Ride Report

One lump or two 220km Brevet Permanent

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After a pretty big December by my standards, January was fairly light on. I had spent only a few hours on the bike in the two weeks leading up to this permanent. Normally I would have locked the big ride away early in the month, but the circumstances weren’t right. So I woke early on Monday the 27th of January, the Australia Day holiday, feeling a little underdone and certainly unprepared for what was to come. The plan was to ride to the start early and then drop back in at home after doing the Mt Coot-tha section to collect bidons and a musette. I arrived at the start 20 minutes late, and then got moving right away.

The view at Coot-tha was stunning, but also a distraction from the task at hand. When I got back home to collect a fresh bidon and fuel up, I probably spent a little bit too much time chatting and got back on the road feeling under the pump. With roughly 45 minutes to ride from The Gap to Samford via Camp Mountain it was a little bit stressful, and I had to push a little harder than I’d like to in the first quarter of a 220km ride. I arrived at the first control with a minute in hand, fumbled round in my jersey pocket for the brevet card, for a moment I feared I’d dropped it, and then away again for the next control at the top of Mt Glorious with an hour up my sleeve.

I was able to put a fifteen minute buffer into the schedule on the leg up to Glorious, but when I arrived there were a few shops shut. The Glorious Cafe was packed and I didn’t really want to stop. The Elm House was the next option, but as I arrived at the gate I was met by a guy with a thick German accent who told me the cafe was closed. He signed my card, albeit a little reluctantly and I was on my way. The next cafe was open, but I probably shouldn’t have stopped as it took close to 20 minutes to get a coffee, and the rain was starting to fall. It was quite cool as I began the descent into Wivenhoe, and treacherous with mossy edges and leaves strewn all over the road. I took it easy, and stopped for photos at Wivenhoe outlook, with plenty of time to spare until the next control in Fernvale.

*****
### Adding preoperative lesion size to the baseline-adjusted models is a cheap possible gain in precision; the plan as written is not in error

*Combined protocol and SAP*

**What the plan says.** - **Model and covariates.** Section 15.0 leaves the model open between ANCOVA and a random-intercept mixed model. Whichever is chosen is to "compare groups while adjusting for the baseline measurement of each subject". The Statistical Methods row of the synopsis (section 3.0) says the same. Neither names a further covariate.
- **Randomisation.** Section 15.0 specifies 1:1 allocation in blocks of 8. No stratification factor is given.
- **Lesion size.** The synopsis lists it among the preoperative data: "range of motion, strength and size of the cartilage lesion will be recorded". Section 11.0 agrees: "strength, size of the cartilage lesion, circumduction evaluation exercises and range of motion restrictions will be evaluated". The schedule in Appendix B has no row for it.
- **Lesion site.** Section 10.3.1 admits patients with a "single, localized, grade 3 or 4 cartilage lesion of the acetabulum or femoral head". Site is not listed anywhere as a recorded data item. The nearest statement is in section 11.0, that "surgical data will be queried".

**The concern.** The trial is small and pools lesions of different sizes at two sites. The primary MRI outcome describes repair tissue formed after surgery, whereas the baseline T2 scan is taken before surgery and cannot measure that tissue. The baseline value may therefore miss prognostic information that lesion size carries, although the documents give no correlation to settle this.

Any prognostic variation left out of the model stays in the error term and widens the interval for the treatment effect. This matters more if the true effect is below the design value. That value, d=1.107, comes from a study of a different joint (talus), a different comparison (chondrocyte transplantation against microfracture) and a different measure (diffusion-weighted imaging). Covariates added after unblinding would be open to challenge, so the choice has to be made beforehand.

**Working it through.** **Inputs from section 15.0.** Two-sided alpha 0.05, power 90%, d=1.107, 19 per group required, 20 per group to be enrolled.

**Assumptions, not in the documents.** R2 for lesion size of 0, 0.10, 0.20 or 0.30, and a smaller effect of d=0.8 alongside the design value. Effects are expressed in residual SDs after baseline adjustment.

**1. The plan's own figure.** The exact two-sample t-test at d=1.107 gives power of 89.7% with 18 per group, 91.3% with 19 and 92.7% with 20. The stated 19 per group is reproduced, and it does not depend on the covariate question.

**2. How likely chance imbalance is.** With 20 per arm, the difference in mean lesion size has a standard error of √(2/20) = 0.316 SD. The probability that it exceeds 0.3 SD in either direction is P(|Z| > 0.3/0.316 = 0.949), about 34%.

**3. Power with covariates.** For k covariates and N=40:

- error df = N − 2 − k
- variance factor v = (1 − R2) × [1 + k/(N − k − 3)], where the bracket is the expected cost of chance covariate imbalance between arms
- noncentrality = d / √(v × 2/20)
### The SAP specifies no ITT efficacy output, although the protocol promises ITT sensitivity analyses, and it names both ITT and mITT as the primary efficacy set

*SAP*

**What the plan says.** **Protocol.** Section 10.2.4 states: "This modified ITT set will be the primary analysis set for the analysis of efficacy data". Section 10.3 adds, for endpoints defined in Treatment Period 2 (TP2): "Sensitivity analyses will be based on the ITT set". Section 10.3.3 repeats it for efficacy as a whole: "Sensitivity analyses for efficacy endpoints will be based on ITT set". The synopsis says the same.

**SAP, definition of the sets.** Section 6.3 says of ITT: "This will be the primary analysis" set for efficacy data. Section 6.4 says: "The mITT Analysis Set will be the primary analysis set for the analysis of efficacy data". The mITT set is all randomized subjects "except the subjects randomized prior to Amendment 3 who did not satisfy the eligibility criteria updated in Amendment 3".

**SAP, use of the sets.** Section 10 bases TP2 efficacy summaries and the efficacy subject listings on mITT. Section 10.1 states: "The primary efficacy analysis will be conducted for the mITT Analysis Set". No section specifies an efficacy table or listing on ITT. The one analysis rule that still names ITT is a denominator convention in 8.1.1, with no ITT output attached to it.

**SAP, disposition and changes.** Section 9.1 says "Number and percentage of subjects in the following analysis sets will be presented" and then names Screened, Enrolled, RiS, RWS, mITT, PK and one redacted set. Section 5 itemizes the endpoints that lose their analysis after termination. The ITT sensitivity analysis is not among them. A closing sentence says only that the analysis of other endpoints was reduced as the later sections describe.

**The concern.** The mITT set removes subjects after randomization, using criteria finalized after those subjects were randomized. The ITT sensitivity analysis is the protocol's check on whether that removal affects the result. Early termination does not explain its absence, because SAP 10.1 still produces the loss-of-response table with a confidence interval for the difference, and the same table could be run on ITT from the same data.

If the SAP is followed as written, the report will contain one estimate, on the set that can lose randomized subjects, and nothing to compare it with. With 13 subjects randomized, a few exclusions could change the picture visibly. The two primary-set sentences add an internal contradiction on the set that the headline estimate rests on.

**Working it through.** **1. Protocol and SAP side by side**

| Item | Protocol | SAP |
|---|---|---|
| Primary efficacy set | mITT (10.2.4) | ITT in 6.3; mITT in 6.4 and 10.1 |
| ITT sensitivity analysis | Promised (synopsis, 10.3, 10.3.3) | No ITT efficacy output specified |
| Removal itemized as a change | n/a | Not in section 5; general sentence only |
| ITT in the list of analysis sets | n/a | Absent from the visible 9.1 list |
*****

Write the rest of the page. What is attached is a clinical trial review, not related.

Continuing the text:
On the approach into Fernvale I encountered the first of several gravel sections, I probably should have studied the route a little more, as I was running 25s and had to ease up a little more than I normally would. The inevitably puncture came on a short picturesque descent a few kilometres from the Brisbane Valley highway. At Fernvale, the halfway mark I asked a motorcyclist to sign my card, and sat down to cool off in the shade. I was glad to have brought a couple of burritos in my feed bag as the bakery was packed. After a short rest and a reapplication of sunscreen I set off for the second half of the ride. 

I haven’t done much riding on the other side of Fernvale so I was pleasantly surprised, it was a little exposed to the elements, and the wind provided a little resistance on the way out to Coominya, but on the way back it alternated between cross-tail and tail wind to I felt good about that. I knew that I would need to go fairly slowly to  survive the tail end of the ride, and with a good combination of gravel and hills in the final 100km this would prove to be absolutely right.

The gravel was challenging, some off-camber corners, some short sharp climbs, and shady eucalyptus woodlands for variety all interspersed with quite county roads until the return to North Ipswich and the beginning of the Mt Crosby leg. I stopped at Colleges Crossing to freshen up, as once I got moving over those hills I didn’t want to stop for fear of cramping up. I cramped a few times on the entry into Pullenvale, but managed to keep them at bay with a few on-bike stretches and a change in position. The running creeks and green paddocks in Pullenvale proved to be a welcome distraction. 


My Garmin died just as I pulled out on to Moggill Road, but know the way home through Kenmore to Toowong I wasn’t too concerned. I got to Toowong at about 6:20 and kept rolling home to The Gap happily spent. I was glad I did it on the road bike, but probably would have felt more confident with 28s. I’m looking forward to more gravel adventures out on the BVRT, on the gravel bike. 

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